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Spotify Turns Into "Music Platform" - With Apps

David Gilbert

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Spotify Turns Into "Music Platform" - With Apps

Spotify held its first major press conference in New York to announce that it was turning into a “music platform” and opening itself up to developers to produce apps to complement its music streaming service.

The apps will be free and available to both Premium and free users of the service. The apps will allow Spotify users to share, find and get more in depth knowledge about the music they are listening to.

The apps will only be available on desktop versions of the Spotify app initially and will allow users to read reviews of music they are listening, see lyrics on-screen as they listen and buy concert tickets directly from within Spotify.

At the presentation, Daniel Ek, CEO and co-founder of Spotify, showed off some of the apps, which are accessed from App Finder on the left hand side of the interface. The Rolling Stone app shows album recommendations from writers at the magazine as well as playlists like the top 100 guitarists of all time.

Songkick will allow users to find concerts being played by their favourite artists in their locality, see previous set lists and purchase tickets directly from within Spotify. The tunewiki app will show users the lyrics if you want to sing along while listeding to your tunes.

Ek said that Spotify will open up its JavaScript API to all developers allowing them to create new HTML5 apps and that in the future these apps will become integrated into the mobile versions of Spotify.

As well as the new apps, Spotify has also made some other tweaks to the UI. Along the right hand side, you can now add your 'favourite' friends rather than just seeing everyone and another section on the right will let you see what people are listening to right now – which is very similar to the new Facebook design.

Spotify, which launched in the US a couple of months ago, now has 10 million subscribers – seven million of which have joined since September, when Spotify linked up with Facebook.

Of the 10m subscribers, 2.5m are paying customers and between them, they have created 500m playlists.

Are you rather disappointed with the new app platform from Spotify or do you think it will add to your listening pleasure? Let us know in the comments.

Floriank

December 1, 2011, 3:40 am

Hmm, Spotify has been getting a lot of bad press from it's users since getting into bed with Facebook - now you can't even sign up for it unless you have a fb account.

Obviously, they're getting a nice slice of their income from the link-up with fb but I for one would never ever want every single song I play through Spotify to both show up on my wall (not that I have one anyway) but also add to the massive depository of personal identifiable information fb is hoarding about it's millions of users. Now Spotify is also feeding them the music listening habits of all it's own users. Luckily I had signed up with Spotify before they sold their user's privacy to fb, so can use it without a fb account. If they ever change that I'll be off - another premium account amongst hundreds of others lost (see their own forums)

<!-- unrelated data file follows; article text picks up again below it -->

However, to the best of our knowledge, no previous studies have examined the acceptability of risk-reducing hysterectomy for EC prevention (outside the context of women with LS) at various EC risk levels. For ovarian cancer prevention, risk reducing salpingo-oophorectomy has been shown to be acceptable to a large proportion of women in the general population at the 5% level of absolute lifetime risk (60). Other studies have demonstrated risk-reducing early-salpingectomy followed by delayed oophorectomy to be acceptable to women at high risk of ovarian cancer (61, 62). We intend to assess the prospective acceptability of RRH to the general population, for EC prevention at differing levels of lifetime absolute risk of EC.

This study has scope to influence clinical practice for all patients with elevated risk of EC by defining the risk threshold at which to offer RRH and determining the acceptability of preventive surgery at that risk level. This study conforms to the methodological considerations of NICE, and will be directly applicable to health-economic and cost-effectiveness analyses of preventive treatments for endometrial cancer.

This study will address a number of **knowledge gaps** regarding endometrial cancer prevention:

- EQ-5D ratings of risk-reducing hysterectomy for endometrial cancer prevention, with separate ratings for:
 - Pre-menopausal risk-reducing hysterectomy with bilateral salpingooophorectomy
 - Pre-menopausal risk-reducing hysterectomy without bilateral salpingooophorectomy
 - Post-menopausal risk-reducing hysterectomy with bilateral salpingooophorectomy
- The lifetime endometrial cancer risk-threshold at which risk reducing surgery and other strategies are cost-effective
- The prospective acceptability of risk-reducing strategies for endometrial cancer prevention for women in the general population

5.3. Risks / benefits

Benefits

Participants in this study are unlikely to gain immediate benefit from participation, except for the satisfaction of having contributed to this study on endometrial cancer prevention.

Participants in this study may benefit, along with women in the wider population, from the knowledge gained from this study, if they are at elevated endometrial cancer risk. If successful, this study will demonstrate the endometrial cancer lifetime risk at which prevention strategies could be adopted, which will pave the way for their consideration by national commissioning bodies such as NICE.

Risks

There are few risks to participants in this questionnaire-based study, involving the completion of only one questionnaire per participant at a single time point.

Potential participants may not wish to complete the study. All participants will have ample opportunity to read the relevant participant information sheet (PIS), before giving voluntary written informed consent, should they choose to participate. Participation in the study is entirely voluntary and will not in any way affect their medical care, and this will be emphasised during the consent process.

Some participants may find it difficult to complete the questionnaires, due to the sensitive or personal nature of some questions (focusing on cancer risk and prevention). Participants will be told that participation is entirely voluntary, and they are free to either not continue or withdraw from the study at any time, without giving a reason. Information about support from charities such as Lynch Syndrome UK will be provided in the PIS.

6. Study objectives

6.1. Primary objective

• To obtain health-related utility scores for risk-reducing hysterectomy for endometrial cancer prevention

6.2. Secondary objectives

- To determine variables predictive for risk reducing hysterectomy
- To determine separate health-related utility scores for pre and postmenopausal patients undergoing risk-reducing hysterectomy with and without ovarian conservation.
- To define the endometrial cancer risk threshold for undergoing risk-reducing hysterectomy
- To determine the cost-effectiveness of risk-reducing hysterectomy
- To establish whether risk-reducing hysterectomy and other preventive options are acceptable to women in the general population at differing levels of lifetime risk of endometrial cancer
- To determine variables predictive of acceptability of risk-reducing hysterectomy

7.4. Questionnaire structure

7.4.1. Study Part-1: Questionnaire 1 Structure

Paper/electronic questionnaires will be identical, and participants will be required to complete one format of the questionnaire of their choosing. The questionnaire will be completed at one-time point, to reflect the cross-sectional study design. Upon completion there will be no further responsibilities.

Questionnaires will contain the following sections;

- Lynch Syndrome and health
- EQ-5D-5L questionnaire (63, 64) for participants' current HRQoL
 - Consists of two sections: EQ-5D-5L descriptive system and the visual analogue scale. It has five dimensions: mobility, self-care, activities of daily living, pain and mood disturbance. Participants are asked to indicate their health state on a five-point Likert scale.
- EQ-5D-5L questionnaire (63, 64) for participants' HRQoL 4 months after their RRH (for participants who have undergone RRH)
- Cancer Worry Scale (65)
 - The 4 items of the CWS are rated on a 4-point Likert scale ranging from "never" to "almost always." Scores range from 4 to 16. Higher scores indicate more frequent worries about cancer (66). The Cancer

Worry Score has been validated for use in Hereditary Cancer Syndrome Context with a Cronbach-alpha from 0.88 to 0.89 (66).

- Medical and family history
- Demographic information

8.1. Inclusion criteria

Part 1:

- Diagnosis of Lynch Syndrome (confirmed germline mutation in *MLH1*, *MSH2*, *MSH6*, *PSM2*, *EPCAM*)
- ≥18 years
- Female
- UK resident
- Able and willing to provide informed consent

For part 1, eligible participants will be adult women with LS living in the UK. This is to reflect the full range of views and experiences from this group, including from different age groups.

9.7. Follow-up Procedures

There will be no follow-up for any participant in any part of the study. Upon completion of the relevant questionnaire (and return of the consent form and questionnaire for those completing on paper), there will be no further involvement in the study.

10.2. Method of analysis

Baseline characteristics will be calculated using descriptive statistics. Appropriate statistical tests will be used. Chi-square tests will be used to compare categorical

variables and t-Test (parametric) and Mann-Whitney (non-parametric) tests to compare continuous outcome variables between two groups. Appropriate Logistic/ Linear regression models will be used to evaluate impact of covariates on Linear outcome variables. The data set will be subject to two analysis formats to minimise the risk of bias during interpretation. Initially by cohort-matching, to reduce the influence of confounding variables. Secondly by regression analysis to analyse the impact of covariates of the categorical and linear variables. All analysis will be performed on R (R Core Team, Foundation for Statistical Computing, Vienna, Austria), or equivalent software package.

Why do you think fb is being valued at $100bn currently - the insight they have into millions of people's private lives is more valuable to marketing businesses than proverbial 'gold dust'

Jesper

December 1, 2011, 12:16 pm

Not to ruin the party, but if you are a Songbird user, you have been able to install extensions for your music player for years.

And just a suggestion: How about making this wonderful revolutionary music platform independent of another platform: Facebook.

jingyeow

December 1, 2011, 2:56 pm

If I remember correctly. Those Songbird apps were just a web browser inside a media player. Plus Songbird runs extremely badly on powerful hardware. Using Songkick would occasionally crash the whole player. Not great UI.

PGrGr

December 1, 2011, 3:13 pm

You are comparing apples to pears. Songbird is an itunes alternative, for organising music you have bought (or pirated) and own. Spotify is primarily a music streaming service. Although it can incorporate music you own, it's all about renting the right to listen to any music without owning it. Stick to your own party!

PGrGr

December 1, 2011, 3:18 pm

I am in agreement with you about having concerns about Spotify sharing information with FB. You can turn off the facility whereby all your listening turns up on your FB wall though. (Tick "private listening" in "preferences" - took me a while to find it). And you can disconnect from FB altogether.

I can't see Spotify reducing it's FB integration though. Social networking is the way of the future, like it or not. :-(

PGrGr

December 2, 2011, 2:37 pm

@Floriank,

I take it all back. The "private listening" only works for 6 hours then turns itself off. It seems Spotify have made it intentionally difficult to avoid FB integration.

I have duly added my complaints to the list on the forum - over 1000 people when I did it!

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